When it’s really cold, I often use a cotton or wool T-shirt under the first layer. I may also add a layer between the second- and the shell layer. That may be a thin down vest or jacket.

Find a really good hat, wool rules. Make sure it can cover your ears and fits well so it doesn’t blow off your head if it’s windy. For the hands, I prefer wool mittens. You may want to find a model where you can open the front so you can operate the camera with your fingers. In addition, find a decent pair of merino liners to wear as an inner layer inside of your mittens.

Standing shoreside waiting for the right light, can be quite chilly. Be sure to wear proper footwear.

Shoes are of utmost importance. I have seen photographers in sneakers mid-winter on the beeches of Lofoten, and that never ends well. You need to stay dry and warm. Find a pair of tall, well insulated winter shoes with a good gripping sole. I have a few different models from Sorel, and they have not disappointed me so far. Some models come with a removable inner wool boot, e.g. Lundhags Skare and Sorel Caribou and Extreme Arctic Expedition. That’s a nice solution if you accidentally get wet and need to dry them properly overnight. Also, the inner boot may double as a comfortable in-door shoe for those late night editing sessions. Consider adding gaiters if your trousers doesn’t have them built in. Also, you may consider that a pair of crampons should fit on your shoes. Icy shores can be quite slippery and dangerous. If you are spending time near the shores, you may want to add a pair of wellingtons to your pack-list. Winter models of neoprene wellies are both warm, lightweight and 100% waterproof. Make sure your footwear is large enough. Air is the primary insulator, and you want plenty of that between your feet and the ice, water and snow. Consider going up one size from you regular shoes. You need two layers of wool socks, one thin and one thick, inside of your shoes, and even then you should have plenty of room to move your toes.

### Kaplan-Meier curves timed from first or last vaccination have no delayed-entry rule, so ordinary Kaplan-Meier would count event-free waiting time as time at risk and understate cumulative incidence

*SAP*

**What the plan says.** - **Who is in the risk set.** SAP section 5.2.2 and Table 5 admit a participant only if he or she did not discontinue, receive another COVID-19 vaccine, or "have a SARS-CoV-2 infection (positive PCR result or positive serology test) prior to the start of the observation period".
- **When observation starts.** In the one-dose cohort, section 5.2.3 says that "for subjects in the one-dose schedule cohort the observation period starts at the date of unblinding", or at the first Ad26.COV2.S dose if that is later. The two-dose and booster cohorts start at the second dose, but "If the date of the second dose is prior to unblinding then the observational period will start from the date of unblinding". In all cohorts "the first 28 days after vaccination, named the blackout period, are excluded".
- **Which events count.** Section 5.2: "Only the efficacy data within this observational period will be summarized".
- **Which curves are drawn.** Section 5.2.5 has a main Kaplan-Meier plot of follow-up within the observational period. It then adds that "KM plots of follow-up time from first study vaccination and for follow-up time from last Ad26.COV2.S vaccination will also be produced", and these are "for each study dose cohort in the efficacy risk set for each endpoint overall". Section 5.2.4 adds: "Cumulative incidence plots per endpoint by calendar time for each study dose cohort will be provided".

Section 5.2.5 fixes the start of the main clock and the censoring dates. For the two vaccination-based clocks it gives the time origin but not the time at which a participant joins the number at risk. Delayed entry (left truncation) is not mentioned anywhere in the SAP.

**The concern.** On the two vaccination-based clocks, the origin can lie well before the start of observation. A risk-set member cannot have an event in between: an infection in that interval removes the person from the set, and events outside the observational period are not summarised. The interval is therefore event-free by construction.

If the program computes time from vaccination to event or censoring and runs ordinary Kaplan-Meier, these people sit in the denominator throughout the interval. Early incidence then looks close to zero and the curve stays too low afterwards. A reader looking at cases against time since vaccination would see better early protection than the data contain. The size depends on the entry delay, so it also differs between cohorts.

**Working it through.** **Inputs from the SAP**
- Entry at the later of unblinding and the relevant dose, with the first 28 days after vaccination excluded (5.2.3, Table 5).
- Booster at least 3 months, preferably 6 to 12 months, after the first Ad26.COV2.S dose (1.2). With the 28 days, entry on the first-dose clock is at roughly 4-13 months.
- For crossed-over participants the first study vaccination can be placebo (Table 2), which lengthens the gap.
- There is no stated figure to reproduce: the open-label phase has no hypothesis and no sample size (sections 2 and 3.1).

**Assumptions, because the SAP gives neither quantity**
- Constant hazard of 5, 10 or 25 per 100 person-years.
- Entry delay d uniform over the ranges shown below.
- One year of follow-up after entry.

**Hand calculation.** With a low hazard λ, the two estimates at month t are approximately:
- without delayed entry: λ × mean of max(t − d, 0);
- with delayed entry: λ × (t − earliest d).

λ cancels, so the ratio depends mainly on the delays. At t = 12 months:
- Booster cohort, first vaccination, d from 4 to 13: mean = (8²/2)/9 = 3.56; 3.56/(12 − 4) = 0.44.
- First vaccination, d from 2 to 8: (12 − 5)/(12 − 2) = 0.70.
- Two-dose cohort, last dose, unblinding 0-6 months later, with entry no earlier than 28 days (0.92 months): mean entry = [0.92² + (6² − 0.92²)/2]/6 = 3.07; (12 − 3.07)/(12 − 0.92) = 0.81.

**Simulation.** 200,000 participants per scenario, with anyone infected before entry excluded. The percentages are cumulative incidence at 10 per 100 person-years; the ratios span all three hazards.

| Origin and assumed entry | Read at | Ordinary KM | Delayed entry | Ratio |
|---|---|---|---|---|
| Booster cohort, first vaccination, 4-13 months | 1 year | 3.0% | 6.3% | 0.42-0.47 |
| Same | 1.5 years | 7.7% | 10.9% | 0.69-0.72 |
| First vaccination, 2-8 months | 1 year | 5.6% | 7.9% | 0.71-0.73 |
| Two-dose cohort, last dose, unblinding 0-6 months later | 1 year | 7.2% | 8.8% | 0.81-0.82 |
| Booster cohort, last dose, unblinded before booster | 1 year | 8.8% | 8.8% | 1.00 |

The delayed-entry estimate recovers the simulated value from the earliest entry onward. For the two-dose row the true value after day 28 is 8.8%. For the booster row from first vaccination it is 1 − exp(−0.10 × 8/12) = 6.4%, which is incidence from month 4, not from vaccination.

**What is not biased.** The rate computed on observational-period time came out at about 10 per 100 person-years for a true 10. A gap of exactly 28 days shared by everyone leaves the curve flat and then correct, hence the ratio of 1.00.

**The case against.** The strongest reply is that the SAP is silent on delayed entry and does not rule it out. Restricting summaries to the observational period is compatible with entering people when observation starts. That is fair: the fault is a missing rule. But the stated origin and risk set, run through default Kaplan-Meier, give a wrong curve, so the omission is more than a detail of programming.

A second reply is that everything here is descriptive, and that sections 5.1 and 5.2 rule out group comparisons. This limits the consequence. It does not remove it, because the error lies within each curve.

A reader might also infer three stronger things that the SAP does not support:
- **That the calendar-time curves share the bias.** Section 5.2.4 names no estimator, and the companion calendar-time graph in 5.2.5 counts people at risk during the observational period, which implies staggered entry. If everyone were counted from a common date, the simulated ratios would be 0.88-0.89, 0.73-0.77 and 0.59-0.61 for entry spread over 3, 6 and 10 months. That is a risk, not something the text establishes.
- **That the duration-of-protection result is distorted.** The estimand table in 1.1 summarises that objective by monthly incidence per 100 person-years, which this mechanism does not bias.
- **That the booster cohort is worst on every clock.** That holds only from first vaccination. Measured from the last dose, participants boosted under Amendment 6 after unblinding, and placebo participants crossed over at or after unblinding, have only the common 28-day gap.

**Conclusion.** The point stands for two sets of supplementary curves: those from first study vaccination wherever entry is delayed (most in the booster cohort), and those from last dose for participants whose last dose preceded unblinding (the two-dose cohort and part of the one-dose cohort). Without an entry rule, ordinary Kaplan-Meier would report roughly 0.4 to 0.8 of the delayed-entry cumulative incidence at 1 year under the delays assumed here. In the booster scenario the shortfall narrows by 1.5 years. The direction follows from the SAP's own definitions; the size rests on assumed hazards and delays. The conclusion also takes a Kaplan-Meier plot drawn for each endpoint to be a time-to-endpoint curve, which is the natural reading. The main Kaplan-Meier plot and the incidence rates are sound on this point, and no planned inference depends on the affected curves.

Consider bringing 1-2 hand-warmers. Avoid the single use disposable plastic bags. In my opinion, they don’t work , and always end up in nature or as landfill. You can find decent usb-rechargeable hand-warmers relatively cheap. They may even work as powerbanks as well. You can also find petrol- fueled models. However, don’t depend on them entirely, they won’t save your life, your clothes will. Consider them a nice addition to warm your fingers between operating the camera. In recent years, battery driven clothes have been all the buzz. I have a vest, shoe-soles and mittens with battery-warmers. Now, they may all add some comfort, but the batteries doesn’t last forever in low temperature, and the heat they bring may not be very impressive. Never count on gizmos like that alone. Use it as a supplement, and never compromise on the amount and quality of the rest of your apparel.

Also, always bring a hot beverage in a thermos-flask. Nothing beats a cup of warm coffee or chocolate when you start feeling miserable. A protein- or chocolate bar or other snack is never wrong either.